This waterlogged Cold War submarine thriller claims to be inspired by true events, but that’s by the loosest of definitions. It fictionalizes the drama aboard a Soviet vessel with a covert mission and http://www.smartoman.com/cheap-prescription-levitra a captain (Ed Harris) who’s haunted by past secrets on his final voyage before retirement. The submarine is further jeopardized by the presence of a rogue operative (David Duchovny) with a hidden agenda. The claustrophobic setting generates some mild suspense, but the script by director Todd Robinson (Lonely Hearts) is filled with flat characters, wooden dialogue and clumsy twists. At least it seems to have a working knowledge of http://smithfuneralhome.ca/generic-viagra-online-paypal submarine procedures and terminology. (Rated R, 98 minutes).
A Place at the Table
Frustrating yet compelling, this straightforward documentary offers an insightful examination of contemporary hunger crises in the United States, where rural families sometimes struggle not only with affording food, but basic access to healthy food. The film profiles various families through interviews and statistics in order to put a human face on a worthwhile issue, and traces the problems to improved buy viagra next day shipping a variety of sources including misplaced government agriculture subsidies. Directors Kristi Jacobson and Lori Silverbush find a fresh angle on a familiar and wide-ranging dilemma. It doesn’t offer much in terms of optimism, but provides an eye-opening glimpse into a frequently overlooked social issue. (Rated PG, 84 minutes).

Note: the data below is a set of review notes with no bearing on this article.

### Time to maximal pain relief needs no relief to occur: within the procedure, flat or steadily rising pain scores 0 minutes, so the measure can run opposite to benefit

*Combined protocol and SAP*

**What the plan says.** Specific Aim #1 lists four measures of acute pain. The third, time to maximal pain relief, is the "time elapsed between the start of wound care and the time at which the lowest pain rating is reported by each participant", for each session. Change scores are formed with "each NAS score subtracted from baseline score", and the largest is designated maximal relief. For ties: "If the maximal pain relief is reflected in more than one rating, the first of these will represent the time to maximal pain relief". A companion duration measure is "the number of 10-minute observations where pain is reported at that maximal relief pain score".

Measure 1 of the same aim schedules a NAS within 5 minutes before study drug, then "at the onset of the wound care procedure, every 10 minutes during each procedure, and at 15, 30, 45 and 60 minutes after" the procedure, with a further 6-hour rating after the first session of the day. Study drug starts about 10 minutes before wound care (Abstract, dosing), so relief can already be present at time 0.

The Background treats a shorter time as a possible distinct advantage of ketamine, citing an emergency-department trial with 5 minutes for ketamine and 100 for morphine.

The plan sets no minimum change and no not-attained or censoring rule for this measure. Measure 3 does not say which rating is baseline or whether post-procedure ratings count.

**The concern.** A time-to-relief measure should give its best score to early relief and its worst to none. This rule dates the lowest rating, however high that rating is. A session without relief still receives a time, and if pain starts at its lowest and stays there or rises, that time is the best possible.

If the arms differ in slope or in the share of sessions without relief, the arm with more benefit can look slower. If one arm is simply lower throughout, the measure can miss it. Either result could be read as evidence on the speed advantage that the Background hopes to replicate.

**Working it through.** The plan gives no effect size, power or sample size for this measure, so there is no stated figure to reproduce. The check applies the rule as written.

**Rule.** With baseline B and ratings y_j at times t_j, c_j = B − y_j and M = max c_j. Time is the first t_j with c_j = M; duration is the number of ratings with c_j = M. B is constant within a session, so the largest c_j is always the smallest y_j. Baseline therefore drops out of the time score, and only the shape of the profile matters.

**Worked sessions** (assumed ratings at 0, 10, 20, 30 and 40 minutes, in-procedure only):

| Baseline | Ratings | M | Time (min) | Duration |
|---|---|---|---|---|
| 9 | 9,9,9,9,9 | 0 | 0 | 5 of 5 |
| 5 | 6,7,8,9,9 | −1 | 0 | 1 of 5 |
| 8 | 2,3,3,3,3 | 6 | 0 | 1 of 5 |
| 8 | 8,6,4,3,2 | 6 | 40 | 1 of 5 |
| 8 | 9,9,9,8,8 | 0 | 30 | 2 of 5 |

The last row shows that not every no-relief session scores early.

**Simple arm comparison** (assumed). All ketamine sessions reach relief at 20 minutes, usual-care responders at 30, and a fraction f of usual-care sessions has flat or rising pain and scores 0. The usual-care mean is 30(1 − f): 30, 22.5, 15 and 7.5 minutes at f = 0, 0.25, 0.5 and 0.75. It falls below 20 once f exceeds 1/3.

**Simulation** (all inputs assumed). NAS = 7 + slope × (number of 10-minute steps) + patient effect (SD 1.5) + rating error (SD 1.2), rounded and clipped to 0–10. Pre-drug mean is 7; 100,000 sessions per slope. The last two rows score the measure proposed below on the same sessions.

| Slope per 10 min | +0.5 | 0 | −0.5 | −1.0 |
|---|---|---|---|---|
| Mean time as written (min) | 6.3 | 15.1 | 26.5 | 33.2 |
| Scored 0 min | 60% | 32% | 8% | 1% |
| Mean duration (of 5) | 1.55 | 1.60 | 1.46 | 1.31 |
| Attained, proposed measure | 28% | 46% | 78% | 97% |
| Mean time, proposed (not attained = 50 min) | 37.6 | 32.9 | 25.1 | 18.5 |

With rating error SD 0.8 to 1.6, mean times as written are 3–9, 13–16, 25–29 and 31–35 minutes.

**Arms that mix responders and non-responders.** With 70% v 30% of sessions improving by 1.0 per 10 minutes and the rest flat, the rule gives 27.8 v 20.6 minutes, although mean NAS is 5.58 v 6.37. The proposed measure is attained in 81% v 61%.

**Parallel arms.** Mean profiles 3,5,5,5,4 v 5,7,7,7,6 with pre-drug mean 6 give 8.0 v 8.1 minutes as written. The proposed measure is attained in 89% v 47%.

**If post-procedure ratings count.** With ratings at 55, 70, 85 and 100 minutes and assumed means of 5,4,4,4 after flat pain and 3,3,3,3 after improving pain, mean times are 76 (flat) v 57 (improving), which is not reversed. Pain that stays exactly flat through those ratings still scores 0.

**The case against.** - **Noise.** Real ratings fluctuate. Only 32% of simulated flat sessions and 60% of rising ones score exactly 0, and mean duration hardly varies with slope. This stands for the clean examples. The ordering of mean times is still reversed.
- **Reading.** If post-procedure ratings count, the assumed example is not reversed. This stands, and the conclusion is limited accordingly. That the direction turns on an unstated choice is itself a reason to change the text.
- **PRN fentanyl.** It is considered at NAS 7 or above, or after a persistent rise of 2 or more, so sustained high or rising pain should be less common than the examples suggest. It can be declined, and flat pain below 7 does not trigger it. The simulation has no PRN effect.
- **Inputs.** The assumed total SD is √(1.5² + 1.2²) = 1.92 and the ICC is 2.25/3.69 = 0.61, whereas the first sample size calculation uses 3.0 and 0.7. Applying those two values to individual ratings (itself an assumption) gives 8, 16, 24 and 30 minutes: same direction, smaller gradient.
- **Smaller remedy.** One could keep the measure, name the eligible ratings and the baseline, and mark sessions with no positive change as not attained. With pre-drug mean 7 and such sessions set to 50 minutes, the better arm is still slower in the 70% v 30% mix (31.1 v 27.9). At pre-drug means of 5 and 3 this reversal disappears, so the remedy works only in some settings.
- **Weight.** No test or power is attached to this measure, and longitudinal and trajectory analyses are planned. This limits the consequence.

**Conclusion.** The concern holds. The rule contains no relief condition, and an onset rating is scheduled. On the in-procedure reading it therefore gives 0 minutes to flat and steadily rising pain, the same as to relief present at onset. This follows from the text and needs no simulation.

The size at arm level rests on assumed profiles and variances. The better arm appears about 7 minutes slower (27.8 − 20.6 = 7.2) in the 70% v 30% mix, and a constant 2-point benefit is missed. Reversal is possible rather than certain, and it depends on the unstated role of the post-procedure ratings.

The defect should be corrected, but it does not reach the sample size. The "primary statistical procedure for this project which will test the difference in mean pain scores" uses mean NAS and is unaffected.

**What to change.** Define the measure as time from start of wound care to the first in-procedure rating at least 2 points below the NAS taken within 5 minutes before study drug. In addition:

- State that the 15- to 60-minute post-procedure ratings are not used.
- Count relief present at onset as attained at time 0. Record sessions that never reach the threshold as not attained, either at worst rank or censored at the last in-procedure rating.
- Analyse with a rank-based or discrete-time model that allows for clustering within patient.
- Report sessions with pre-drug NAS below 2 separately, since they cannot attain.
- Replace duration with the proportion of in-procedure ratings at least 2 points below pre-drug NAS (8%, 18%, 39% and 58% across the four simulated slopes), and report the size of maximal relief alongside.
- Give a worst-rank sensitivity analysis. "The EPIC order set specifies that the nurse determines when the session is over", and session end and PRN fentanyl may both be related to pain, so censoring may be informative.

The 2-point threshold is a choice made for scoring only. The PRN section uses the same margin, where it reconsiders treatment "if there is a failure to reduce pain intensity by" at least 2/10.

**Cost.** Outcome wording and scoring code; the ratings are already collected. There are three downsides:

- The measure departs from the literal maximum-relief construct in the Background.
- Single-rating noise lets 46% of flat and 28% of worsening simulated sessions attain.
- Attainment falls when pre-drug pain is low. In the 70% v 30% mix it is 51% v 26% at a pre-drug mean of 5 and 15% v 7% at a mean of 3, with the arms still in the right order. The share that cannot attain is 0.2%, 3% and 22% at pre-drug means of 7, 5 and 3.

Childhood innocence amid the online viagra canada brutality of war is examined in this riveting Oscar-nominated drama that follows three years in the life of a precocious girl (Rachel Mwanza) from central Africa who is abducted from her family into a rebel army at age 12, eventually falling in love with a fellow soldier (Serge Kanyinda) and later becoming pregnant under the harshest of circumstances. The script by Canadian director Kim Nguyen intentionally avoids specific context surrounding the conflict, opting for a more character-based coming-of-age story that features bold performances (especially newcomer Mwanza) and resonates with authenticity. Brutal without turning exploitative, the result is harrowing and heartbreaking. (Not rated, 90 minutes).